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dc.contributor.authorWeeks, Keith W.
dc.contributor.authorHutton, B. Meriel
dc.contributor.authorYoung, Simon
dc.contributor.authorCoben, Diana
dc.contributor.authorClochesy, John M.
dc.contributor.authorPontin, David J.T.
dc.identifier.citationWeeks, K. W., Hutton, B. M., Young, S., Coben, D., Clochesy, J. M., & Pontin, D. (2013). Safety in numbers 2: Competency modelling and diagnostic error assessment in medication dosage calculation problem-solving. Nurse Education in Practice, 13(2), e23-e32.en_NZ
dc.description.abstractAccurately defining and modelling competence in medication dosage calculation problem-solving (MDC-PS) is a fundamental pre-requisite to measuring competence, diagnosing errors and determining the necessary design and content of professional education programmes. In this paper we advance an MDC-PS competence model that illustrates the relationship between conceptual competence (dosage problem-understanding), calculation competence (dosage-computation) and technical measurement competence (dosage-measurement). To facilitate bridging of the theory-practice gap it is critical that such models are operationalised within a wider education framework that supports the learning, assessment and synthesis of cognitive competence (the knowing that and knowing why of MDC-PS) and functional competence (the know-how and skills associated with the professional practice of MDC-PS in clinical settings).Within the context of supporting the learning and diagnostic assessment of MDC-PS we explore PhD fieldwork that challenges the value of pedagogical approaches that focus solely on abstract information, that isolate the process of knowledge construction from its application in practice settings and contribute to the generation of conceptual errors. We consider misconceptions theory and the concept of mathematical 'dropped stitches' and offer an assessment model and program designed to diagnose flawed arithmetical operation and computation constructs.en_NZ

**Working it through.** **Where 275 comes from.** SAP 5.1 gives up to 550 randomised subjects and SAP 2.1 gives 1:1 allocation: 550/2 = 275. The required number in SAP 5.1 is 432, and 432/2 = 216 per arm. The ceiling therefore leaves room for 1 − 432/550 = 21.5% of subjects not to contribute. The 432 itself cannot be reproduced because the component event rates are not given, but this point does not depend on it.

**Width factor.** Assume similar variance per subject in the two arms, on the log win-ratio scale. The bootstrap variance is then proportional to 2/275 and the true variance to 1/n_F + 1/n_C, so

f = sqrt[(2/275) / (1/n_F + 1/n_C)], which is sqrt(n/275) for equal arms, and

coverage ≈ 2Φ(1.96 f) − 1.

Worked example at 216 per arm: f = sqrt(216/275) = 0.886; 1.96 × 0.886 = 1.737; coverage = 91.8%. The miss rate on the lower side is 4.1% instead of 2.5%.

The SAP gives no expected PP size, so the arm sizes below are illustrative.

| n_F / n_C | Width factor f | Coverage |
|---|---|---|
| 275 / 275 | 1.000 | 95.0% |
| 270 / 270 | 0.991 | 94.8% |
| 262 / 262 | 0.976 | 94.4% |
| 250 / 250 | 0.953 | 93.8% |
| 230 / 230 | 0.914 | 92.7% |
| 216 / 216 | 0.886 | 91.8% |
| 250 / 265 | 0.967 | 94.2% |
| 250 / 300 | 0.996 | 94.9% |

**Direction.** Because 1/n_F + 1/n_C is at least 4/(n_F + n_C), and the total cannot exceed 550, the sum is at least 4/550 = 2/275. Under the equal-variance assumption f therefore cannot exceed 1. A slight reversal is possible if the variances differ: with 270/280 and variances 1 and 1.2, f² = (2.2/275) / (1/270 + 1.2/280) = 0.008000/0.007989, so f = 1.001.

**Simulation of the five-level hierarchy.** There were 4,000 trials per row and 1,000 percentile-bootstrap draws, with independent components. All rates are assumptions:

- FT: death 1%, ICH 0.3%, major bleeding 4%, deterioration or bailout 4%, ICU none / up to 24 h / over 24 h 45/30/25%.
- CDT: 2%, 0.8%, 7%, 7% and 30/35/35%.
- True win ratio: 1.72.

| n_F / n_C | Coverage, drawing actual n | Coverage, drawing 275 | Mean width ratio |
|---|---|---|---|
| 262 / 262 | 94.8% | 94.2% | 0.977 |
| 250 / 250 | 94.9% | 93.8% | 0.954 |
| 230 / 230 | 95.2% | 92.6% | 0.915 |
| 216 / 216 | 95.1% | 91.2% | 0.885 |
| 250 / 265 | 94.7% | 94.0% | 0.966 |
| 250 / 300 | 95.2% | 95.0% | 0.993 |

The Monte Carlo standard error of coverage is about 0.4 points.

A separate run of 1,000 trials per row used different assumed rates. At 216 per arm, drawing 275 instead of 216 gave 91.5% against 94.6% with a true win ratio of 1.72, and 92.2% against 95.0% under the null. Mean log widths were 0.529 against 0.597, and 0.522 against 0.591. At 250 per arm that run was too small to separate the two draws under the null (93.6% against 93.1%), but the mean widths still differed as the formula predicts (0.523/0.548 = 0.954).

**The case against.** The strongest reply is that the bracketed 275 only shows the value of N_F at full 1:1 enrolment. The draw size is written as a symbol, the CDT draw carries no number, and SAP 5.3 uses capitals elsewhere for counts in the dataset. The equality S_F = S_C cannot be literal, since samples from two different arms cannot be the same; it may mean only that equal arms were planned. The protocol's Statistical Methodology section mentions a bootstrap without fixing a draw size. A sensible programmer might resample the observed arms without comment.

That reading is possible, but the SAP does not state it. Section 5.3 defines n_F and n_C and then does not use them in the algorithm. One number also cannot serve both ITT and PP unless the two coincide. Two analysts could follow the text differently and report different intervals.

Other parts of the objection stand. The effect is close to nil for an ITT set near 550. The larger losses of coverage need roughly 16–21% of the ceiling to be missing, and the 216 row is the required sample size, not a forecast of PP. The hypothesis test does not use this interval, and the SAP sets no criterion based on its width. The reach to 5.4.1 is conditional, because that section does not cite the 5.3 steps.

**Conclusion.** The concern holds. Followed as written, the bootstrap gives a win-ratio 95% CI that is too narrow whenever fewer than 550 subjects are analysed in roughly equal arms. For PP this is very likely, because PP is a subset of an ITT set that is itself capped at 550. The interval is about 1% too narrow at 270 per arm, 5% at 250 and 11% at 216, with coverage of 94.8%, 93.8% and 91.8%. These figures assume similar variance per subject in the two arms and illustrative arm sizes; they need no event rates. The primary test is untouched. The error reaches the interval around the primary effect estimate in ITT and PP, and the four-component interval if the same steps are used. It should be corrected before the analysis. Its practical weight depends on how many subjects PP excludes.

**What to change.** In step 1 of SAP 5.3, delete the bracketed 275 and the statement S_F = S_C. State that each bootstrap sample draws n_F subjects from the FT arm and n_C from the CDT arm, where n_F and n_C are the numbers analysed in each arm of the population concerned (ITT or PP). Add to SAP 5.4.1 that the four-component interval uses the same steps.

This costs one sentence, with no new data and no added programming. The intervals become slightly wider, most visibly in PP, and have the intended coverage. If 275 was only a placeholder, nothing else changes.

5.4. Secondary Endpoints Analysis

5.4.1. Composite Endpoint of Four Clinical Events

dc.relation.ispartofNurse Education in Practice
dc.subjectcalculation errorsen_NZ
dc.subjectconceptual errorsen_NZ
dc.subjecterror diagnosisen_NZ
dc.subjectmedication dosage calculationen_NZ
dc.titleSafety in numbers 2: Competency modelling and diagnostic error assessment in medication dosage calculation problem-solvingen_NZ
dc.typeJournal Articleen_NZ

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